Modern Scenario Analysis

Ariane Chapelle

As one of the four pillars of the advanced measurement approach, scenario analysis is a major compliance exercise, but it should be much more than this. In times of volatility and uncertain competitive, regulatory and technological environments, scenarios are an important way to assess business resilience.

Just as risk identification is the first step of risk management, scenario identification is the first step of scenario analysis. Forget the ready-made lists from industry think-tanks and external providers, at least in the first instance. These lists are useful, but are no more than a common base: business continuity, data theft, cyber attacks, natural disasters, regulatory breaches, mis-selling, rogue trading... Sounds familiar? Of course it does. Everybody has the same list.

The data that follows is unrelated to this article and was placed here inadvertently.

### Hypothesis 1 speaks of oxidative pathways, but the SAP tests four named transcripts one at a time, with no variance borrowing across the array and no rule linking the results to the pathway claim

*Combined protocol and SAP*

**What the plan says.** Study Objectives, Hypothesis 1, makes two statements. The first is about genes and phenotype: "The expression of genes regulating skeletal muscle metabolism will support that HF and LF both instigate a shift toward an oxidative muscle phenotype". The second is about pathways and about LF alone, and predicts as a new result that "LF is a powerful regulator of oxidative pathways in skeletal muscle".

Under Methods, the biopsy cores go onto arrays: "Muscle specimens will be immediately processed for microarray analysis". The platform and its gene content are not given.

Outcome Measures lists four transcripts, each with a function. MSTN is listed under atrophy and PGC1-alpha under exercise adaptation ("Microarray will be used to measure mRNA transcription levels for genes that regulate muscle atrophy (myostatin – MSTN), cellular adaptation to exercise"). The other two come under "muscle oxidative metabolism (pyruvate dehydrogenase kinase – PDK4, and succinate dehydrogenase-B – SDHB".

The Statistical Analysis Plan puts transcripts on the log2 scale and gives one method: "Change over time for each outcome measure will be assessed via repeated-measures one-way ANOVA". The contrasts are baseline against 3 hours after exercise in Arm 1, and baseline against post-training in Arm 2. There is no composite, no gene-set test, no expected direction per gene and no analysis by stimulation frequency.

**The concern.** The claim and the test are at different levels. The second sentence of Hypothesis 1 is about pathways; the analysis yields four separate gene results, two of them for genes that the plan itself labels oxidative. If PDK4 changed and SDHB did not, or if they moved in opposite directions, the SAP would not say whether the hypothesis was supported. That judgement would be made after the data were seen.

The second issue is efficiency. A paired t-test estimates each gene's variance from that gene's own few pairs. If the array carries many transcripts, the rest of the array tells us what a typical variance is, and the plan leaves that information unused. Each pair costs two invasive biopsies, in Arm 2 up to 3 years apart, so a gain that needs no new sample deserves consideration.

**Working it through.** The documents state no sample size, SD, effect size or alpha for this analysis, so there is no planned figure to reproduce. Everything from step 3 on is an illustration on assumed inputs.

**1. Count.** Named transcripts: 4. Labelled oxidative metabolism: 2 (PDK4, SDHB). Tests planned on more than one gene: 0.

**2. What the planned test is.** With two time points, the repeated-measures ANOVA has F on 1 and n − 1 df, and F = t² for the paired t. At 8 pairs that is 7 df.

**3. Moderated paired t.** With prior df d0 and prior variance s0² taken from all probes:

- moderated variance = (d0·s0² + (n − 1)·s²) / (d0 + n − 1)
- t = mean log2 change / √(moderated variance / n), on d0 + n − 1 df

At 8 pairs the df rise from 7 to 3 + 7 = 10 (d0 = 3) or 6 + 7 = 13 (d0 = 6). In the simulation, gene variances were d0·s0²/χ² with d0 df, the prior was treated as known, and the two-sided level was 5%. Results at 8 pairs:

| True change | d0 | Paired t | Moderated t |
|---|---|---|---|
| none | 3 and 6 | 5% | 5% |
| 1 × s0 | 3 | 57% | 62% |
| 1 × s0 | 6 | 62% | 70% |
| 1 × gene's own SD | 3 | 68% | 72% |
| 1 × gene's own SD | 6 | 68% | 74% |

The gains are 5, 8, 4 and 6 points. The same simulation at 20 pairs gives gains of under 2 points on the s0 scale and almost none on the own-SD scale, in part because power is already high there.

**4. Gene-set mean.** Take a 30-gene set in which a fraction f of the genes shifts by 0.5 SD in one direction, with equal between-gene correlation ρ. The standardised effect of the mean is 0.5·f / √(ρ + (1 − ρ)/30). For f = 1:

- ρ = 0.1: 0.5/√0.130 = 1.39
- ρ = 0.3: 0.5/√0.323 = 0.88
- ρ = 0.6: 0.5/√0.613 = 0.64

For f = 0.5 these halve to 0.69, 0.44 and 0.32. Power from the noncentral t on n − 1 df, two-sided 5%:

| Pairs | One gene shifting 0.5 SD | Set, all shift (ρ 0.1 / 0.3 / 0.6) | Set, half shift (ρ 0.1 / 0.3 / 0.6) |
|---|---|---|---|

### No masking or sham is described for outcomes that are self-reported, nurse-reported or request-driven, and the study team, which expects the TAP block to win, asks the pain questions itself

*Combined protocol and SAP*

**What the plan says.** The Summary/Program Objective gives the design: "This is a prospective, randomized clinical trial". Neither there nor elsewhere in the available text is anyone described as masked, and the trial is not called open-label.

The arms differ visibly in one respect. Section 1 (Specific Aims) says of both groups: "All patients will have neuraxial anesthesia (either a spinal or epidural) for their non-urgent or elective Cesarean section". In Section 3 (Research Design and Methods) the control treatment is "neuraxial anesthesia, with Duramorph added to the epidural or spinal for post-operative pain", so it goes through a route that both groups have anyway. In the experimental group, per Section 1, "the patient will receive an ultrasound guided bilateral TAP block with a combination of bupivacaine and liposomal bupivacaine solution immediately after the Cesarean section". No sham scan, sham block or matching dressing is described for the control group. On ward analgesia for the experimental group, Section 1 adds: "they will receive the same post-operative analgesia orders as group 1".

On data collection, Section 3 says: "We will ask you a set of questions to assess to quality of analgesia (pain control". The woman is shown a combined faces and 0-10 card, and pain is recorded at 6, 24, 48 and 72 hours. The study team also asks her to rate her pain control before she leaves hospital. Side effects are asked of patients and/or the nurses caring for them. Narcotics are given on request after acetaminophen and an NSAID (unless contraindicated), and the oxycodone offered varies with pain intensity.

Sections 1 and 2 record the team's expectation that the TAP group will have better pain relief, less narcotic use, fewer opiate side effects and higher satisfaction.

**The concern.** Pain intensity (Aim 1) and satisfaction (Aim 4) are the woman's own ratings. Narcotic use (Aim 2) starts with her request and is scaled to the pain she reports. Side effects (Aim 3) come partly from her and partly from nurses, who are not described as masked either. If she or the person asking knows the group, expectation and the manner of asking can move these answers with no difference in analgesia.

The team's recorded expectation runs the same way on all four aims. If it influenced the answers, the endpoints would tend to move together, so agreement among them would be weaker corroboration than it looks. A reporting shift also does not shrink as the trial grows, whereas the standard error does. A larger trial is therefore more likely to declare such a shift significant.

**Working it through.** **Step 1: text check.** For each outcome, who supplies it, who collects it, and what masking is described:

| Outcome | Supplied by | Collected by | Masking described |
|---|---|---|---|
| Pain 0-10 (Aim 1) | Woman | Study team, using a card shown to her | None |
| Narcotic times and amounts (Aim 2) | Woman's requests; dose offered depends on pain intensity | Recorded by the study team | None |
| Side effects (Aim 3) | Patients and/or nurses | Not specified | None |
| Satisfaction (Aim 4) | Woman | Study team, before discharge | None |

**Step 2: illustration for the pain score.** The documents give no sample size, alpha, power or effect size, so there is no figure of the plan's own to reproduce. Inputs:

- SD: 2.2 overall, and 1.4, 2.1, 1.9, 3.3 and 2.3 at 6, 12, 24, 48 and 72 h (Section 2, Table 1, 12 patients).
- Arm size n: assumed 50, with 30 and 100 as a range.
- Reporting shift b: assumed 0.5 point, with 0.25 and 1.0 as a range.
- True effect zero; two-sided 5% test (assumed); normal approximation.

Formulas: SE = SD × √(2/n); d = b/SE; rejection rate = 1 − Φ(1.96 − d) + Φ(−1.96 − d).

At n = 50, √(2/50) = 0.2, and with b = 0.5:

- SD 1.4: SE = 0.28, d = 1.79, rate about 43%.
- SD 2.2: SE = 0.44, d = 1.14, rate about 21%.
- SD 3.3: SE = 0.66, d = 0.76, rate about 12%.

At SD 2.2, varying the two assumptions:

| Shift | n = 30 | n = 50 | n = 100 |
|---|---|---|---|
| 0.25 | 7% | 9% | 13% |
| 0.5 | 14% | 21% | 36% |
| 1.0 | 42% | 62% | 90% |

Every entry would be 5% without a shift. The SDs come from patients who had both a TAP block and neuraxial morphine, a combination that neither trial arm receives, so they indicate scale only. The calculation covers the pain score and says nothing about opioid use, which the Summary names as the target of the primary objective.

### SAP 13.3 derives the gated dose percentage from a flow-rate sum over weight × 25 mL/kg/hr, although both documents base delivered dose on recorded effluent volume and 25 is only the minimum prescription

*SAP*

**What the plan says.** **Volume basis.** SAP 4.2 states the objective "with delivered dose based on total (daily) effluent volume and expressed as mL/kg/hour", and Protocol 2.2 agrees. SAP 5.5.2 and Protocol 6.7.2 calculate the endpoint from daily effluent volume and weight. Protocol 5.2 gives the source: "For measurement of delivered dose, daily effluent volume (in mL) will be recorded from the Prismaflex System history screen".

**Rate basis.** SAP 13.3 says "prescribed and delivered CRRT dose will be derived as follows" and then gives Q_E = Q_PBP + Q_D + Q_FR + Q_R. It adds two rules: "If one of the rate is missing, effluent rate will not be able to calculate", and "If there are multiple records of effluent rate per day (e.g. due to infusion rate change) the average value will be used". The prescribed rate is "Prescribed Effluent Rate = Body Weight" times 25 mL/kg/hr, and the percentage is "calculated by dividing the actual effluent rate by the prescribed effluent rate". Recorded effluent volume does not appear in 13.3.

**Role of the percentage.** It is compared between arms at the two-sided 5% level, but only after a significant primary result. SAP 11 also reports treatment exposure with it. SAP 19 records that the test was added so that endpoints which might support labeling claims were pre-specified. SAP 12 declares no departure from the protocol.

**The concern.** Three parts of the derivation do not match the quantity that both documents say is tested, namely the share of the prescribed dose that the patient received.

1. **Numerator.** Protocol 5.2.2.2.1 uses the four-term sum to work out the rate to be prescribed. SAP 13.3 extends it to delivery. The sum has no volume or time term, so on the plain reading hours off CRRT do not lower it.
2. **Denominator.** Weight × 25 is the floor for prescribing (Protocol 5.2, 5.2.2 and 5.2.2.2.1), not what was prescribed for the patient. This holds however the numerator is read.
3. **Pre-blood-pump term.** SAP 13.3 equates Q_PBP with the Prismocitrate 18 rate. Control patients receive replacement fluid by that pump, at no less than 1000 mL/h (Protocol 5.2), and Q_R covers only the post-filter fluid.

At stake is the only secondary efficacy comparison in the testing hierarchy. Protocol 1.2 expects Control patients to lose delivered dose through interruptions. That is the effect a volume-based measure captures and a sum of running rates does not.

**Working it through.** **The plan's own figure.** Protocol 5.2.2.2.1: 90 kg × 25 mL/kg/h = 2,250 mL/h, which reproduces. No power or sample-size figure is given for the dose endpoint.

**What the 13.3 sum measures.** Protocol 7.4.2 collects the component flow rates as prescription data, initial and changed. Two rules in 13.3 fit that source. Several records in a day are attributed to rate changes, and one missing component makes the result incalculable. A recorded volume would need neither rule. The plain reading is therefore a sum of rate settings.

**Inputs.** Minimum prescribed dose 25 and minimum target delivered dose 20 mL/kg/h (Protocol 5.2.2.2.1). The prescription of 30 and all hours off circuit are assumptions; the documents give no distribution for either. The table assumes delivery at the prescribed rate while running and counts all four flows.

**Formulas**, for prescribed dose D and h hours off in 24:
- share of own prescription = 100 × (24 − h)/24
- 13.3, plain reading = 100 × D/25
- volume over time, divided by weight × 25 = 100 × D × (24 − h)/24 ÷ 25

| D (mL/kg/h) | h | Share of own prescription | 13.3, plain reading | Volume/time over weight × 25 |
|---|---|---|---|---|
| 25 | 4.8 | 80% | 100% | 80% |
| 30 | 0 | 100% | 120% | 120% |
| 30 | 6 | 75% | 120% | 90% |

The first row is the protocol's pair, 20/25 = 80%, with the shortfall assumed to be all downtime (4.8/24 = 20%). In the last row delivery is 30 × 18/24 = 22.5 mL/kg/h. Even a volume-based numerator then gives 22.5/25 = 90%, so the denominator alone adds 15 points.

Alongside industry scenarios, firm-specific scenarios are most useful for senior management to detect and prevent potential shocks driven by internal factors. Identifying these idiosyncratic scenarios requires considering two structural risk drivers to a business: exposures and vulnerabilities.

Exposures are inherent to a firm’s business; they are its main clients, key distribution channels

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